LOWELL -- "Everybody goes home in October."

Jack Kerouac famously wrote that line in "On the Road," arguably one of America's most important books, according to fans and scholars.

Sixty years after its publication, Kerouac fans will once again descend upon his hometown in October.

Lowell Celebrates Kerouac! Inc., or LCK!, is gearing up for the October festival, which will feature tours of Kerouac's Lowell haunts, including many sites described in his novels, panel discussions, readings, jazz and folk music, films, open-mike events, book signings and more.

Kerouac fans and scholars from across the country and world are expected to travel to Lowell for the festival, which will observe the 60th anniversary of "On the Road," what many consider his masterpiece.

"We have a lot of exciting things going on to celebrate his literary life and legacy," said Judith Bessette, president of LCK!, a nonprofit group that promotes a better understanding and appreciation of Kerouac's life and literature.

"His work continues to have a great influence on authors and people from all over the world," she said.

There are more than 20 events planned from Oct. 5-9. (See Page S7.)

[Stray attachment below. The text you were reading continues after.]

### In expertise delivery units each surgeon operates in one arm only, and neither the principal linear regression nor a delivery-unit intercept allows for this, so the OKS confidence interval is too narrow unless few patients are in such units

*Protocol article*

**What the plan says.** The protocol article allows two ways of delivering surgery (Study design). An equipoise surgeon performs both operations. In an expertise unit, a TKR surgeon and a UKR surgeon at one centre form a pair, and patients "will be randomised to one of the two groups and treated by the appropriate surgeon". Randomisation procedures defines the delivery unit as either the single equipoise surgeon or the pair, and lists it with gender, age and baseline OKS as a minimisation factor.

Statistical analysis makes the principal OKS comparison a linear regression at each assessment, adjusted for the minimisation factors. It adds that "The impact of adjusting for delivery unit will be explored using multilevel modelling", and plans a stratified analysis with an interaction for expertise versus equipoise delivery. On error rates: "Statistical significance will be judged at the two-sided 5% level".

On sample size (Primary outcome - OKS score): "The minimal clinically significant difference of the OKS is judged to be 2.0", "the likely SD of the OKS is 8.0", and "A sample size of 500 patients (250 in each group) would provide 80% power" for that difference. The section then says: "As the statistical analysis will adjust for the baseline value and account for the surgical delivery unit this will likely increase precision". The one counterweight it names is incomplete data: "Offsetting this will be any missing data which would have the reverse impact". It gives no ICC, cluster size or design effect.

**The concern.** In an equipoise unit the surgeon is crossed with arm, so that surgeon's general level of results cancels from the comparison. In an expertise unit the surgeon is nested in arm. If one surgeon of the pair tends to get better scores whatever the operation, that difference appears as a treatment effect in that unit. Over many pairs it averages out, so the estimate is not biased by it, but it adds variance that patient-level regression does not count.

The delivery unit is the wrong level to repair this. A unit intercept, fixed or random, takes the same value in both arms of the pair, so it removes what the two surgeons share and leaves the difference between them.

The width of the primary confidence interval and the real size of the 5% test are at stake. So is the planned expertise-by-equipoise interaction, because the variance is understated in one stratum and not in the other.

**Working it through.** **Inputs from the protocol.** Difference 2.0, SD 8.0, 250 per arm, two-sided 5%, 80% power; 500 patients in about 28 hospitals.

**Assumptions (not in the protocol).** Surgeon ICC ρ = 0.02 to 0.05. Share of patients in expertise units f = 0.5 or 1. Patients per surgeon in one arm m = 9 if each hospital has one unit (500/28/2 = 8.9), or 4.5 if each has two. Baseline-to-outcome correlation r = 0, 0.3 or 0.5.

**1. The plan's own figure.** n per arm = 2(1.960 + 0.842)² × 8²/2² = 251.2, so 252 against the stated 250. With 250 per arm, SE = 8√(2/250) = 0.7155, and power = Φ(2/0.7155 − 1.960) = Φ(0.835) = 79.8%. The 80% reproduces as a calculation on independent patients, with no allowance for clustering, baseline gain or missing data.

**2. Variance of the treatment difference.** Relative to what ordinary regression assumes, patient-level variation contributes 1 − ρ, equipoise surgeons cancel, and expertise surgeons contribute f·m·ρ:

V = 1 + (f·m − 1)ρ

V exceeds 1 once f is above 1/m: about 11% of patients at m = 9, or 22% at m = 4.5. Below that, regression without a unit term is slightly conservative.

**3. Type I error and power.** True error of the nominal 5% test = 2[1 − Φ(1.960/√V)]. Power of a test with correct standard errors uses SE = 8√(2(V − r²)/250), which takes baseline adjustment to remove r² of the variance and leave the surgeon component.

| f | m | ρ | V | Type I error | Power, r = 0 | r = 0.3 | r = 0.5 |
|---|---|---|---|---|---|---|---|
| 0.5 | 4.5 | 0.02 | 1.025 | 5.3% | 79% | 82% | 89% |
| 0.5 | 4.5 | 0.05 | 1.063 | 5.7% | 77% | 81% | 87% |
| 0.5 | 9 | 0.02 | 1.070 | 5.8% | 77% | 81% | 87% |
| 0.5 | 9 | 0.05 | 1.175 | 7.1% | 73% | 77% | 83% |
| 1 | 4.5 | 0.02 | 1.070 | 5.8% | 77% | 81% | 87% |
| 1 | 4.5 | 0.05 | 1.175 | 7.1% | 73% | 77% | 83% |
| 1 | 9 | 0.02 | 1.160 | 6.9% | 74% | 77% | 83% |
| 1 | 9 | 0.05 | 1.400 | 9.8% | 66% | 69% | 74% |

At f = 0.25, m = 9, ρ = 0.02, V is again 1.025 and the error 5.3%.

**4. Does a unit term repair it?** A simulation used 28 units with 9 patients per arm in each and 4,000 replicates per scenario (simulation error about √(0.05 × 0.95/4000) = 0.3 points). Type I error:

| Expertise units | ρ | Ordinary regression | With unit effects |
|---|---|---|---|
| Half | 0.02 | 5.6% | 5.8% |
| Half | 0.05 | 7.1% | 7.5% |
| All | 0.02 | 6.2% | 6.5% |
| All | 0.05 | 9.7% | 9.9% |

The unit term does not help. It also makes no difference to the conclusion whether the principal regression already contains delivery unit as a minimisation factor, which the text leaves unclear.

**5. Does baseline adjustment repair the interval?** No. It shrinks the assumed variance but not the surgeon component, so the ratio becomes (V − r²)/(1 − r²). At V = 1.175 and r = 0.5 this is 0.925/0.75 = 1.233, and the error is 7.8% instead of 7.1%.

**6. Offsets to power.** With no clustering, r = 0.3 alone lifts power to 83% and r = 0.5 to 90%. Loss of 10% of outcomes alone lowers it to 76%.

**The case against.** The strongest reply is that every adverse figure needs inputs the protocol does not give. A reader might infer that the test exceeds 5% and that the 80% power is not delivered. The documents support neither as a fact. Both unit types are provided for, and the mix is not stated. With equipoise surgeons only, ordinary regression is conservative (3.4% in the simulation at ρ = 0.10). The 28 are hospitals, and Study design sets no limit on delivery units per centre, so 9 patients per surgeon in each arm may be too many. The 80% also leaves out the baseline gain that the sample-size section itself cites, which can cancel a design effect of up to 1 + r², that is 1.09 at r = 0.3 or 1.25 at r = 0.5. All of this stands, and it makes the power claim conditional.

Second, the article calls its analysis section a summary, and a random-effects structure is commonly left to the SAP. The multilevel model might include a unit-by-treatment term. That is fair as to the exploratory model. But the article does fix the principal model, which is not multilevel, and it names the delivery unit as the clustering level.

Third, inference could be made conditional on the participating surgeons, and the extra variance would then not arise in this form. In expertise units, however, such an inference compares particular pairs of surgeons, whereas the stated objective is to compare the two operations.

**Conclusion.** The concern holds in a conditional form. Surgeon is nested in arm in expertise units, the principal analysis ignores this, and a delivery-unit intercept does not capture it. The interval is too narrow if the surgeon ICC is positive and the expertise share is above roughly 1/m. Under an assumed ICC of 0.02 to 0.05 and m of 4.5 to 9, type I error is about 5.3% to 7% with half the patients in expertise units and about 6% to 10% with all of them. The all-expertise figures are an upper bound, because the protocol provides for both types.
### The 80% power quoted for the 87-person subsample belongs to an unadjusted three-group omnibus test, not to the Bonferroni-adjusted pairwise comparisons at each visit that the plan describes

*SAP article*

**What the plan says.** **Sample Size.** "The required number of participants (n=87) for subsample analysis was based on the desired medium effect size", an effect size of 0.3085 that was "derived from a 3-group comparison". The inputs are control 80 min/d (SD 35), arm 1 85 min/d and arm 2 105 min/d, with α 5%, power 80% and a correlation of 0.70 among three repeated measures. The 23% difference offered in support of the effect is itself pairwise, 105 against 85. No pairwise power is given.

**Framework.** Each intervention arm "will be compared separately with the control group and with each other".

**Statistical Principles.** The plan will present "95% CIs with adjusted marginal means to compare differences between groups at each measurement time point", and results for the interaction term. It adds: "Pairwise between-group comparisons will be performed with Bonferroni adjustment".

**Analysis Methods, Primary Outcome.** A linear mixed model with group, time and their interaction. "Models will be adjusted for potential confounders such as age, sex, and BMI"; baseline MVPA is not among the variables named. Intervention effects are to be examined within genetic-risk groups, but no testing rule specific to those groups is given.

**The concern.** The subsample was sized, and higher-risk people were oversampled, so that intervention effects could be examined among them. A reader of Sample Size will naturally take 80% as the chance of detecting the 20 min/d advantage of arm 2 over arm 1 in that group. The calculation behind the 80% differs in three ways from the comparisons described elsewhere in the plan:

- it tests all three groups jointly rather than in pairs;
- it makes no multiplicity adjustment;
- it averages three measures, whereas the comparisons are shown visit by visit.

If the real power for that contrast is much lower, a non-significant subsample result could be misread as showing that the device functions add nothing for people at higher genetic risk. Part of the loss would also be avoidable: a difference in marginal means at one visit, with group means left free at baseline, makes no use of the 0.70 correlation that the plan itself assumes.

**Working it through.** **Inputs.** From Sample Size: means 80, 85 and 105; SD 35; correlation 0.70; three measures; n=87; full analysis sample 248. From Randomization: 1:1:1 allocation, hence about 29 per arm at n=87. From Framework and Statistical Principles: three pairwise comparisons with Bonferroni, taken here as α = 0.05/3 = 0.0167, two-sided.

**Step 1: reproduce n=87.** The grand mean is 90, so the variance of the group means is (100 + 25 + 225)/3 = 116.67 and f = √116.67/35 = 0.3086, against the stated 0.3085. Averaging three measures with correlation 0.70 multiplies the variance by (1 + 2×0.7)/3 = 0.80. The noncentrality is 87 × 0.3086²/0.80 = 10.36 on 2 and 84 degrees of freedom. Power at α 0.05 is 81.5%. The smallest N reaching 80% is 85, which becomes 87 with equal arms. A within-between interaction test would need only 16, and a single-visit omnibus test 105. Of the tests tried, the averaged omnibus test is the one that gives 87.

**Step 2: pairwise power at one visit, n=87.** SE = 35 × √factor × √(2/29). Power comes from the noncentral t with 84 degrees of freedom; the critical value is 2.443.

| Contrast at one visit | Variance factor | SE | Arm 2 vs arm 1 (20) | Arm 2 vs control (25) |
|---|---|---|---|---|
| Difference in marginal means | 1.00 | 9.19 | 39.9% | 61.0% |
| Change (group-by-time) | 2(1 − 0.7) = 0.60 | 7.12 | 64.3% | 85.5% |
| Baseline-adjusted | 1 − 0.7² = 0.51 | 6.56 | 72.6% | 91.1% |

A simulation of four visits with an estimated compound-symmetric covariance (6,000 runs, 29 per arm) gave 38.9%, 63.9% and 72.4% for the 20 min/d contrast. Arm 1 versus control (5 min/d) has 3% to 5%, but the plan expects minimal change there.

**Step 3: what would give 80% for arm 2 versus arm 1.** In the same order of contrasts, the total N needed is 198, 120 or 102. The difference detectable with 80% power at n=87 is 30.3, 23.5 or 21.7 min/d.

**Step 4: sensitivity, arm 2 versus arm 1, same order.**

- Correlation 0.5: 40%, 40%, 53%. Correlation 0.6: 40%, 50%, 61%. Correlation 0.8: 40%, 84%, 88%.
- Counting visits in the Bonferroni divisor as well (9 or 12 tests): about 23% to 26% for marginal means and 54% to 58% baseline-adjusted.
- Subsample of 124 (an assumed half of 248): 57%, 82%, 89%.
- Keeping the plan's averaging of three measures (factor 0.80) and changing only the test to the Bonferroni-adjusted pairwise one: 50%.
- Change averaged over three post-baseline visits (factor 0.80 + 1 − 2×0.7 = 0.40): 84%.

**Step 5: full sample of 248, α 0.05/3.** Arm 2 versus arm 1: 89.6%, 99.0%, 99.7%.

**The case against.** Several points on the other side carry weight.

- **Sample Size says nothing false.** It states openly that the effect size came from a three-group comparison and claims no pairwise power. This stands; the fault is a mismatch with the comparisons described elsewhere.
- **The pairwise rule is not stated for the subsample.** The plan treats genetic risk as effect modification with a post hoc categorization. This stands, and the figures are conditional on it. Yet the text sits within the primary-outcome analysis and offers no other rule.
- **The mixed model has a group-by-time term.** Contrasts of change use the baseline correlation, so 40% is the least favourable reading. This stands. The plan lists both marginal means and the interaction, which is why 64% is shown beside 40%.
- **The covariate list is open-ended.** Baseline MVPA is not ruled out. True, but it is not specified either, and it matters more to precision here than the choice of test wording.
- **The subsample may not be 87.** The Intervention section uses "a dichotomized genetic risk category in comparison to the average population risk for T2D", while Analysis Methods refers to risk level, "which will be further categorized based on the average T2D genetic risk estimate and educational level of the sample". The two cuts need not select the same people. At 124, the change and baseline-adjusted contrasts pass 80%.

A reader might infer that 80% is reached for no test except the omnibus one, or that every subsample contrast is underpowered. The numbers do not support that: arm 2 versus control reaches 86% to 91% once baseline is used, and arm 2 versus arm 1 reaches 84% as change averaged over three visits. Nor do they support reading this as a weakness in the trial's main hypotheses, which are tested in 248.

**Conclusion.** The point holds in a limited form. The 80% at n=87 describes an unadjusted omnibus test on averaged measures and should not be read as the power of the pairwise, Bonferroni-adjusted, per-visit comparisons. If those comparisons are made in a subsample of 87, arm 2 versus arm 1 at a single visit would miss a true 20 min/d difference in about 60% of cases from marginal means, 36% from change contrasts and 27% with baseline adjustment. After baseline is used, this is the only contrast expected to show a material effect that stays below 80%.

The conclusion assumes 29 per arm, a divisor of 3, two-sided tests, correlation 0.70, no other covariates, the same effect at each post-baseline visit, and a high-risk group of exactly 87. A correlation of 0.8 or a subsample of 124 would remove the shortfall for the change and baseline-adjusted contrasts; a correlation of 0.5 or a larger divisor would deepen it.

The festival's theme speaker is John Leland, an arts and culture feature writer for The New York Times and the author of "Why Kerouac Matters: The Lessons of On the Road (They're Not What You Think).


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The weekend will also feature a living connection to Kerouac's novel -- a conversation with Jami Cassady, the daughter of Neal Cassady, who was the model for the famous Dean Moriarty character in Kerouac's novel. She will share her remembrances of the man she called "Uncle Jack."

"The whole weekend captures the spirit of Jack Kerouac," said Steve Edington, who has been on the LCK! committee for about 20 years. "It's a gathering of the tribe," he said. "You get to reconnect with people you've met over the years. We're excited about it."

Many, like Dan Bacon, call Kerouac Lowell's most famous son. His writings still have weight in the world today, stressed Bacon, who has been studying Kerouac for years.

"There is much more to know about him than we even thought," Bacon said. "The more you dig, the more you find."

Follow Rick Sobey on Twitter @rsobeyLSun.